grinding down metal frames
Now we (the collective “we”) spent a considerable amount of time deconstructing the previously installed airbag setup and all the associated brackets/mounts welded to the frame—it was a mess—but nothing a couple-few grinding wheels and flap discs and reciprocating saw blades couldn’t fix! One of us really needed a couple-few cold ones after that … the other needed to charge his camera battery!
The great thing about Strange’s bolt-in assembly—besides being manufactured by one of the best in the business—is just that: it’s a true “bolt-in” rearend! Unless you’ve got a set of particularly wide or weird-offset rear wheels, there’s no measuring to do, no differential configuration or research necessary; you just place your order, specify what gear ratio, and so on, and wait for the freight truck to arrive with your new purchase. Once it has—bolt that sucker in and go!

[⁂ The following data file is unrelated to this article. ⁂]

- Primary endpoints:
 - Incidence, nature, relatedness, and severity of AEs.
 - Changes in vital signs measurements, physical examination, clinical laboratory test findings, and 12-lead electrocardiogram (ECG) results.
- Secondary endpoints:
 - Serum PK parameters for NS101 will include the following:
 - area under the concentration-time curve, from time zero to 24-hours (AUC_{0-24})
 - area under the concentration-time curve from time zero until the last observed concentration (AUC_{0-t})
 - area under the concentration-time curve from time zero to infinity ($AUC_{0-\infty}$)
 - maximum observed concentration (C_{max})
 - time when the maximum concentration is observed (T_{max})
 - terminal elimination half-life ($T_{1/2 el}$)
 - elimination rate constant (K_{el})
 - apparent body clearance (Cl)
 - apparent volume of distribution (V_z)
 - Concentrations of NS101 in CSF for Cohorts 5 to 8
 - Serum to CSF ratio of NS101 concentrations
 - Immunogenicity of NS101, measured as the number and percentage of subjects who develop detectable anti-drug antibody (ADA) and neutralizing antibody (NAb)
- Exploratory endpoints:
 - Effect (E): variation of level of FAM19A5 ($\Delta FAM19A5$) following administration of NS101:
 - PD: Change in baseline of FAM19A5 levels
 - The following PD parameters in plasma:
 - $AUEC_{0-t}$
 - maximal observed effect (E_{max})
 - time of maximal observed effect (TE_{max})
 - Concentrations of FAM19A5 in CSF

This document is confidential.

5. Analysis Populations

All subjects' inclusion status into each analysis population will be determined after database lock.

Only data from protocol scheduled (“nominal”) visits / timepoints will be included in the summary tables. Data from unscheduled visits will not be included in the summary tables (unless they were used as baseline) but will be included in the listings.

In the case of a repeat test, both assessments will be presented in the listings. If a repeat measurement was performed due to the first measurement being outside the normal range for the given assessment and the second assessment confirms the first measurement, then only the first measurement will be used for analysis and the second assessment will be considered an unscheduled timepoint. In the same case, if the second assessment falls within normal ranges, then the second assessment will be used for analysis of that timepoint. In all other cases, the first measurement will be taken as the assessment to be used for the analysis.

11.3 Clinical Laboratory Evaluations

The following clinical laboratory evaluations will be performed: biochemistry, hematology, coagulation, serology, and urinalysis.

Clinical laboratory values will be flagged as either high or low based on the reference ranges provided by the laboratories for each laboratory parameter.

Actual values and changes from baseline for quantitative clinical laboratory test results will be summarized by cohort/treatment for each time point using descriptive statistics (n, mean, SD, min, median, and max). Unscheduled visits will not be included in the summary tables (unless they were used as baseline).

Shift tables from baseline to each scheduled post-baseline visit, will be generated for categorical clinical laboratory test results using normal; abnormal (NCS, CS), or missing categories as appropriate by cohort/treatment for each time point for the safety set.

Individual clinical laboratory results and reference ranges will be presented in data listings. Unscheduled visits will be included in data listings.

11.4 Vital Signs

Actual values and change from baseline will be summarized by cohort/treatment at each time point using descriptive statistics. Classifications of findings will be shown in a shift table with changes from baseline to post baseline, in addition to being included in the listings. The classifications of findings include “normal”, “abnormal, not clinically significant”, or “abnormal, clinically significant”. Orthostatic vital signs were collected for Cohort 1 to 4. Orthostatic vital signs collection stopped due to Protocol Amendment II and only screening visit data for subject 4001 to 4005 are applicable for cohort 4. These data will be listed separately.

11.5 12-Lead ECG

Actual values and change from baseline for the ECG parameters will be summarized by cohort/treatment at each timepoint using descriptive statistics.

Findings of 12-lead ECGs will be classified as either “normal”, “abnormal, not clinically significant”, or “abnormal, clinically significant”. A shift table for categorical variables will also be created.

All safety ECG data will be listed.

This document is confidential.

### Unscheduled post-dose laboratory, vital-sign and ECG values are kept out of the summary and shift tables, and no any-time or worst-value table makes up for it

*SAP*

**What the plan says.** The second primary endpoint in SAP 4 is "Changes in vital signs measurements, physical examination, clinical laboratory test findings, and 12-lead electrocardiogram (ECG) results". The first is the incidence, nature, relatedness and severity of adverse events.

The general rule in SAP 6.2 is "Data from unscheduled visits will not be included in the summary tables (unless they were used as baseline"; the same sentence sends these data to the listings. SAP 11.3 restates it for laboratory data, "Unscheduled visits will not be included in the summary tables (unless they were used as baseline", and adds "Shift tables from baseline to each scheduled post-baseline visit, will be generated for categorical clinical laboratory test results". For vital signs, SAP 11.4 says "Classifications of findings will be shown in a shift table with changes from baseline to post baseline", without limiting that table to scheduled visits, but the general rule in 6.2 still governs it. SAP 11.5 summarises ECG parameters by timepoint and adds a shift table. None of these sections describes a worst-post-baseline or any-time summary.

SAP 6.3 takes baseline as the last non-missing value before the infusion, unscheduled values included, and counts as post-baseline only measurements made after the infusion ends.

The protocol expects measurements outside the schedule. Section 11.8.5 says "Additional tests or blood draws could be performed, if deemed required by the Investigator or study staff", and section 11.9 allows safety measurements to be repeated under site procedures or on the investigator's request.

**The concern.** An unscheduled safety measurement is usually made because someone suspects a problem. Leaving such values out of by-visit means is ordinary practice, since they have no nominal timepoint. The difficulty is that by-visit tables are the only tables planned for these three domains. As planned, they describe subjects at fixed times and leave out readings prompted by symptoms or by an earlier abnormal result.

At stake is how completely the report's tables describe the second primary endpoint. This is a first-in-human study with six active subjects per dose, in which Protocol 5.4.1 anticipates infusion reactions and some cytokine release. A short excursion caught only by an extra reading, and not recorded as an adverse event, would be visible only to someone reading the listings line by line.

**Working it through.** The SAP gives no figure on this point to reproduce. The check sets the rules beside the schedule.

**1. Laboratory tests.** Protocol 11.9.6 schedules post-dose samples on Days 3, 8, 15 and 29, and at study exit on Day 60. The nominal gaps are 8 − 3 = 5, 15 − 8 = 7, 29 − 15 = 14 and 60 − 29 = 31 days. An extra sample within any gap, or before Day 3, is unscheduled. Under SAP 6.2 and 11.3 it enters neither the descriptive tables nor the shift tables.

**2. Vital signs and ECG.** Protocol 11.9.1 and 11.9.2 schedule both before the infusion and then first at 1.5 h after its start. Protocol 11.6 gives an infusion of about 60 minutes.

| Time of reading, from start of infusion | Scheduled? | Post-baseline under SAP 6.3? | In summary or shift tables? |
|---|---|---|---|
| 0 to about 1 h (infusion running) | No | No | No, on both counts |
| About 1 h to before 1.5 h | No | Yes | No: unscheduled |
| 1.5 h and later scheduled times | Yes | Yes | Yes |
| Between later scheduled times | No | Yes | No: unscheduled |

assembling a car
assembling a car
With the C10’s frame shaved and cleaned of unnecessaries, we could finally start on the assembly process and rearend/suspension component installation. If you’ve ever wondered what the “bent-lip” portions of framerail on a C10 chassis were for, it’s one of the things Chevrolet did for us to ensure R&R’ing a “riveted” forward trailing arm crossmember wasn’t too difficult! CPP’s heavy-gauge steel crossmember bolts right in using the remaining holes left from the stock unit’s (now removed) rivets.
Hanging Strange 9-inch with the CPP Totally Tubular coilover conversion trailing arm kit